The itinerary features encounters with Monkey Mia’s famed dolphins in Shark Bay, exploring Unesco World Heritage-listed Ningaloo Reef in Exmouth, hiking through gorges and waterholes of Karijini National Park, and the ultimate glamping experience at Eco Beach Resort in Broome.
While it might not be possible for Brits this year, given Australia’s borders remain closed to us for now, other nautical news includes Scenic Eclipse’s first summer season in the Kimberley, one of the world’s last wilderness areas.
Stunning and remote, it’s mainly visited by small and expedition ships and Scenic Eclipse’s new programme features two 11-day Kimberley Discovery Voyages operating between Darwin and Broome, with departures from June 19 to August 8, 2021.
If clients can hang on a while, a new project at Ningaloo Lighthouse designed by Kerry Hill Architects is expected to complete in 2023; this A$85 million eco-focused resort will be able to accommodate up to 550 guests across a mix of eco tents, villas, hotel rooms and caravan sites.
Still on the eco-luxury theme, Sal Salis, on the shores of Ningaloo Reef in the Cape Range national park, is fresh from an upgrade and additions to the wilderness camp include a new lodge area featuring local art, while new luxury vehicles and golf buggies ferry guests around and from one of 15 wilderness tents.
And in the Margaret River region, Marriott International is planning the first five-star resort for the popular wine-tasting region. Due to open in 2023, the 120-room Westin Margaret River Resort & Spa will be on the southern headland of Gnarabup Beach with views over the Indian Ocean.
In the mean time, new eco-friendly accommodation offerings in the area include Barn Hives in Yallingup, architecturally designed, self-sustainable luxury eco-pods next to Barnyard 1978 restaurant. Petit Eco Cabin is a one-off, architecturally-designed timber cabin in woodland overlooking the organic vineyards of Windows Estate winery, while Margaret River Heartland – a fourth-generation farm in the heart of the region – is now offering ‘off-the-grid’ accommodation in a weatherboard cottage or ‘glampavan’.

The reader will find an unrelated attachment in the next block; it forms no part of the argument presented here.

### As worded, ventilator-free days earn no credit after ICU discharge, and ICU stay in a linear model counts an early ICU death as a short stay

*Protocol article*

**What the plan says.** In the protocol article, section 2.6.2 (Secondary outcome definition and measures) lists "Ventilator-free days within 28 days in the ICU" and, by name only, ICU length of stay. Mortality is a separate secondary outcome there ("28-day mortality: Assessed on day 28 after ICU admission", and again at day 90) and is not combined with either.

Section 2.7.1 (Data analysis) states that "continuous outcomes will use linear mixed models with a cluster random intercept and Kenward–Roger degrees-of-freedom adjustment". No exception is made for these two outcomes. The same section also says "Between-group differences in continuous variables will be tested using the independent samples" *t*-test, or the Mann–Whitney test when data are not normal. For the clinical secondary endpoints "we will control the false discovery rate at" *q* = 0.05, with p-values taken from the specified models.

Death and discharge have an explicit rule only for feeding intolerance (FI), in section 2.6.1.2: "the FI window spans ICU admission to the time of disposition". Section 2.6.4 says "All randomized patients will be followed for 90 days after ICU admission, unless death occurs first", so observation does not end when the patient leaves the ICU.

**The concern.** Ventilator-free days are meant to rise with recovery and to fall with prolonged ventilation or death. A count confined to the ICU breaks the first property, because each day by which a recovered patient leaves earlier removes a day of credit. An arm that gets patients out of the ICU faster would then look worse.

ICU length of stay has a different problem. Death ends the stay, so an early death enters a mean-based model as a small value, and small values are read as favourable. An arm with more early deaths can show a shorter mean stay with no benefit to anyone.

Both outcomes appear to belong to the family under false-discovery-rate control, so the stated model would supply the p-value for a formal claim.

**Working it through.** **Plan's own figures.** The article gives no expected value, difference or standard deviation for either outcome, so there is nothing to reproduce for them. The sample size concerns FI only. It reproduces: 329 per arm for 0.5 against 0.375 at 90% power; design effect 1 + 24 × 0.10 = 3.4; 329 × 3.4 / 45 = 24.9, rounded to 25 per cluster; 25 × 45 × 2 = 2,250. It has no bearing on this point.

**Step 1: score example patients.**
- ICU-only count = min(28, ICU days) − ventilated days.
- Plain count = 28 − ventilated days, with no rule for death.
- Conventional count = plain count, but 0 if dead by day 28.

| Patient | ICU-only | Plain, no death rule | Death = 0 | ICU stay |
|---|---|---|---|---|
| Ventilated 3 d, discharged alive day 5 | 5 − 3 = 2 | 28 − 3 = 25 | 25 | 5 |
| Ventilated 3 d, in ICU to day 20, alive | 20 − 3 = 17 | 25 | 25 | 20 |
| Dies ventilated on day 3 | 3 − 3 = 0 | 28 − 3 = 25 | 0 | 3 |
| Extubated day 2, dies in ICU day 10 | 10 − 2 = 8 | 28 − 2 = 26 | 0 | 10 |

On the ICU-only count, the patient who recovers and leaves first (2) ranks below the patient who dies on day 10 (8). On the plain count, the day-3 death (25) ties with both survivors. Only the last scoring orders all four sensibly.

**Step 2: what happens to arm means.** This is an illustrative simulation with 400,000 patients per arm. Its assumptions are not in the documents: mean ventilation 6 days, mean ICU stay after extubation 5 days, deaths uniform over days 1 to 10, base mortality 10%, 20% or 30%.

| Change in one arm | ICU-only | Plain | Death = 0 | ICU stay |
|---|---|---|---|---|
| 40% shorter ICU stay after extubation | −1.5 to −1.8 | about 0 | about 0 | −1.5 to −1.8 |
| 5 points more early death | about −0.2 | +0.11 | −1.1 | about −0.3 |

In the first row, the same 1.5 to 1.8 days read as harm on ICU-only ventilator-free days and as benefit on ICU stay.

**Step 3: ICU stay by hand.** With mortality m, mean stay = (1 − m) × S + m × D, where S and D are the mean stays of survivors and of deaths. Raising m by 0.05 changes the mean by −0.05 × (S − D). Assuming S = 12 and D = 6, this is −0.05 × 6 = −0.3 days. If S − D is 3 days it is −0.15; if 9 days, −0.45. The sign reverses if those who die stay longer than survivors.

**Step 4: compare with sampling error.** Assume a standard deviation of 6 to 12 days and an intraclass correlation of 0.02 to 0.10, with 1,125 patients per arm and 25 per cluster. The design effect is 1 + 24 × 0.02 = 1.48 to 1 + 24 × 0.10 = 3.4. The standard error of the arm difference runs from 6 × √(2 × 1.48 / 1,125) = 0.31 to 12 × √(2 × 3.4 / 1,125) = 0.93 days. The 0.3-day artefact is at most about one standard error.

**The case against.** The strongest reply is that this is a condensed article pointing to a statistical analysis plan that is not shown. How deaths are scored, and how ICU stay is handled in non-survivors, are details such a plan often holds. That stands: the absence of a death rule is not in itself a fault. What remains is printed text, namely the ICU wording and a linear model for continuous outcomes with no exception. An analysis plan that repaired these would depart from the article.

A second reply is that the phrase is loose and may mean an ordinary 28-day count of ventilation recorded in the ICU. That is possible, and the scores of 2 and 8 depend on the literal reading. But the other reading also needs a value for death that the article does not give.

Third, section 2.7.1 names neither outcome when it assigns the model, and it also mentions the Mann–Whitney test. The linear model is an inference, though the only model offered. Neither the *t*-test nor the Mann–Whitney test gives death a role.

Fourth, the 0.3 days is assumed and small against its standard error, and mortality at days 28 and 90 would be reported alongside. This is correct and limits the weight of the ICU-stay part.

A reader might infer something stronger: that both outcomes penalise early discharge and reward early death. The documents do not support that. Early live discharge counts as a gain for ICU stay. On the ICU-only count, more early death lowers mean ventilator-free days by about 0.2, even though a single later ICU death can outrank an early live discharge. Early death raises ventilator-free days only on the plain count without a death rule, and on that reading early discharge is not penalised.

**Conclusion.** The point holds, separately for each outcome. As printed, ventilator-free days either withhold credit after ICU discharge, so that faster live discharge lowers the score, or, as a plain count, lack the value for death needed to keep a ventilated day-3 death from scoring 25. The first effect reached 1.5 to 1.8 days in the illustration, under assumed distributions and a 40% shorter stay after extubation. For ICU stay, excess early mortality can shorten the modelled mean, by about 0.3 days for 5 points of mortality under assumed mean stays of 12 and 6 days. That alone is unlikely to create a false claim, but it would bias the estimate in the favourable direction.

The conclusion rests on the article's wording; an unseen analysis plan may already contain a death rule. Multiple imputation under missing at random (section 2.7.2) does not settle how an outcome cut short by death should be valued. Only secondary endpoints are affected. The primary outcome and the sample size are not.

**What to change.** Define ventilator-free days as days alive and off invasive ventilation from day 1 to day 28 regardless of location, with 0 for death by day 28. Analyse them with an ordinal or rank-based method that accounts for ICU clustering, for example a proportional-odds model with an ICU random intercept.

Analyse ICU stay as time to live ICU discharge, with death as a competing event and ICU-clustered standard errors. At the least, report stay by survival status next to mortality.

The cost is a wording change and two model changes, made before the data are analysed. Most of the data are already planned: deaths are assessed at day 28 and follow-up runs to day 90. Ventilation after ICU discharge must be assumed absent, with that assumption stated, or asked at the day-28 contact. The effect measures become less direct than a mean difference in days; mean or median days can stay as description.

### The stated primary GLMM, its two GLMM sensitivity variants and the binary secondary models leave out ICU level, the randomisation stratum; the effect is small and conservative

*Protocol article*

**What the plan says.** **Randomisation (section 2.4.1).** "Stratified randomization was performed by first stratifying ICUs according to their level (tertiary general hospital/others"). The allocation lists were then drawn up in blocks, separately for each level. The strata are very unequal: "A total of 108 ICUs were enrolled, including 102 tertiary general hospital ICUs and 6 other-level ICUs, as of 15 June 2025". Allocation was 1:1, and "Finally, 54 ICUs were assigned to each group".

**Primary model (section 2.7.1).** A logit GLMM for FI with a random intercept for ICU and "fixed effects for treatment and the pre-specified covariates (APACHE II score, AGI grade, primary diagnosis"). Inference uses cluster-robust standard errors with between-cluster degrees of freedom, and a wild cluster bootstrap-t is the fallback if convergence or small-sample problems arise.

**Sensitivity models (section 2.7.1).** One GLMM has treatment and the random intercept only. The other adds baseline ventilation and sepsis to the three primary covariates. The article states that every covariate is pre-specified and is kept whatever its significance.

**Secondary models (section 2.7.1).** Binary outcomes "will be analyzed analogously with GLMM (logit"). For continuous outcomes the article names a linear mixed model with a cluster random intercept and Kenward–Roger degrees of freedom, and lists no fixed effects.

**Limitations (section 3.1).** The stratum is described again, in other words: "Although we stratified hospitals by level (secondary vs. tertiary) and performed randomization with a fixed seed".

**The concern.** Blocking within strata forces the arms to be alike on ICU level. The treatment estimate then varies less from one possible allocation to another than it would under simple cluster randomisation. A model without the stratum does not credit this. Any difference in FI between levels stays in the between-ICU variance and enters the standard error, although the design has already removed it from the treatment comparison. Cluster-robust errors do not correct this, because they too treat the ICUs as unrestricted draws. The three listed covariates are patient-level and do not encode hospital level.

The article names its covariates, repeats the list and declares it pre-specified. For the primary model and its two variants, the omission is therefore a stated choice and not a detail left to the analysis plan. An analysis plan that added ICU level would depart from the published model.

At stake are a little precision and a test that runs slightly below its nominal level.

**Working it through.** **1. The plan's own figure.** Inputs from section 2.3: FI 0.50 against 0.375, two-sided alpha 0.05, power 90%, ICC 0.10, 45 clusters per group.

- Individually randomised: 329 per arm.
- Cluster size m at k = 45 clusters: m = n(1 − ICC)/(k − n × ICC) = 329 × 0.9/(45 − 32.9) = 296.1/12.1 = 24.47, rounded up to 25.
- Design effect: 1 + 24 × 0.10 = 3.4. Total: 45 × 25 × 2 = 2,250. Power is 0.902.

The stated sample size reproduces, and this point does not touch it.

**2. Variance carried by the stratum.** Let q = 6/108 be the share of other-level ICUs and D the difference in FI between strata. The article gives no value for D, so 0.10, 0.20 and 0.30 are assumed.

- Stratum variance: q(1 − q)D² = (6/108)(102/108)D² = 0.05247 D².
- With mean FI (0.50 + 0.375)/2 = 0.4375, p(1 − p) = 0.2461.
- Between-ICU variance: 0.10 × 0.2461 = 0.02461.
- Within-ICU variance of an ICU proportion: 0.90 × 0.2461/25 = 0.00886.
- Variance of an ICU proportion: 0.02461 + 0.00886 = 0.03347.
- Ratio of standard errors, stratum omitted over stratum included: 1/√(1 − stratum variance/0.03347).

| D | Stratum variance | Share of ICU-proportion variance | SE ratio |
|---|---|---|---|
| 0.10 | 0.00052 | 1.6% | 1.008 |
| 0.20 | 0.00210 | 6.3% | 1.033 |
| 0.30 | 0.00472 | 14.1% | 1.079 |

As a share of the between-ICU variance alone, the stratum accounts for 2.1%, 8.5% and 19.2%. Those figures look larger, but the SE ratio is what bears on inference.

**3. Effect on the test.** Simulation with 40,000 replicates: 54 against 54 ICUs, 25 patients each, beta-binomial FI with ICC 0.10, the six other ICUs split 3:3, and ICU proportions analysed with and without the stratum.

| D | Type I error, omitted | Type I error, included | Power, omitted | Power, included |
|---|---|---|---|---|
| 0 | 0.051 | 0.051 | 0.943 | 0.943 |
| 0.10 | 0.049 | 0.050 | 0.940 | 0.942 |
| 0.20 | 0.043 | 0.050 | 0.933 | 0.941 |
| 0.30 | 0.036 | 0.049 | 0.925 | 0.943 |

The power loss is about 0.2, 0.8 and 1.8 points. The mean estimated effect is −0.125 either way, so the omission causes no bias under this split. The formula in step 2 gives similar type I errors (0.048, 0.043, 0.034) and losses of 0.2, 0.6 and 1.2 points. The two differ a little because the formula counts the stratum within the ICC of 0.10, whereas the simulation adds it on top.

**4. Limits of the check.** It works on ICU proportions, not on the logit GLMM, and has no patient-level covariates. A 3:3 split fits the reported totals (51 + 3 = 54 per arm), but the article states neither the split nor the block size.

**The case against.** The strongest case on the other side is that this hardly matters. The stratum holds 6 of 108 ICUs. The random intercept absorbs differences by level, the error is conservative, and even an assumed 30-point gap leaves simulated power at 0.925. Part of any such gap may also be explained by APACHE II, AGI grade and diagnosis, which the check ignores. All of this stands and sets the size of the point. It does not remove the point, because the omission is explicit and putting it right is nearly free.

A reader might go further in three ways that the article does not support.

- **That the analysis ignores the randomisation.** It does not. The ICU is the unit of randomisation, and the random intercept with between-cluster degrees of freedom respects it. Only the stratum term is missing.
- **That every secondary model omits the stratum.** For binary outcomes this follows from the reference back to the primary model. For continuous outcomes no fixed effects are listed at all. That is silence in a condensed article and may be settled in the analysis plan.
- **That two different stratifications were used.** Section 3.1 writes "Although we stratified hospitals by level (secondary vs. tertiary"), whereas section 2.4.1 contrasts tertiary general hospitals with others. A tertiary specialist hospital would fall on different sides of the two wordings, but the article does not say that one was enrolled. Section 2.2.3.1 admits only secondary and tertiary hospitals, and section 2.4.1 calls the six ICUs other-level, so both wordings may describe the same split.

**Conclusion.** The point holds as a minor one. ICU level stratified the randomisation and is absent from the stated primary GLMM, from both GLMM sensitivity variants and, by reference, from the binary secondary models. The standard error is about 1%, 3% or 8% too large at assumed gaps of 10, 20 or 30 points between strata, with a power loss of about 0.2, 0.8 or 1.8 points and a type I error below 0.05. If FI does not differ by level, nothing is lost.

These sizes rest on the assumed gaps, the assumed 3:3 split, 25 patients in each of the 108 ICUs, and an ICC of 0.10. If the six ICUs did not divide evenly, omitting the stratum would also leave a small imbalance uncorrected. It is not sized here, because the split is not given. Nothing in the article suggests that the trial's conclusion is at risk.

It’s also now possible to gain easier access to the incredible Abrolhos Islands, a chain of 122 Indian Ocean islands and associated coral reefs.
Since being established as a national park in 2019, the islands have received A$10 million funding to support sustainable tourism development, including significant infrastructure improvements. Accessing one of the state’s most unique marine environments, located 60-kilometres off the coast of Geraldton, will soon be made easier thanks to the construction of two new jetties at East Wallabi and Beacon Islands, which are expected to be completed this year.
In addition, Abrolhos Adventures – operating from Geraldton – has introduced a new vessel to its fleet. Offering all-inclusive sightseeing day tours to the Abrolhos Islands, the new vessel reaches the islands in 80 minutes, as opposed to previous 2.5-hours on other vessels.
Speaking of the state’s natural wonders - it’s amazing to think an enormous geological feature could lay undiscovered by the mainstream until 1983, but such was the case with the Bungle Bungles.
Already known to Aboriginal locals for thousands of years, the beehive-striped Bungle Bungle Range in Purnululu national park has become now one of the state’s most iconic natural must-dos.
And from studying images of it and following the tutorial during the session, it was easy to imagine how it must feel to be in its magical presence (even if my painting doesn’t quite do it justice, pictured above).
It’s also worth remembering that if Western Australia was a country, it would be in the world’s top 10 for size, yet with a population of just 2.5 million. So if the trends are correct, and people will seek to steer clear of the masses in beautifully natural locations, then this state could well end up painting a very positive picture for your clients.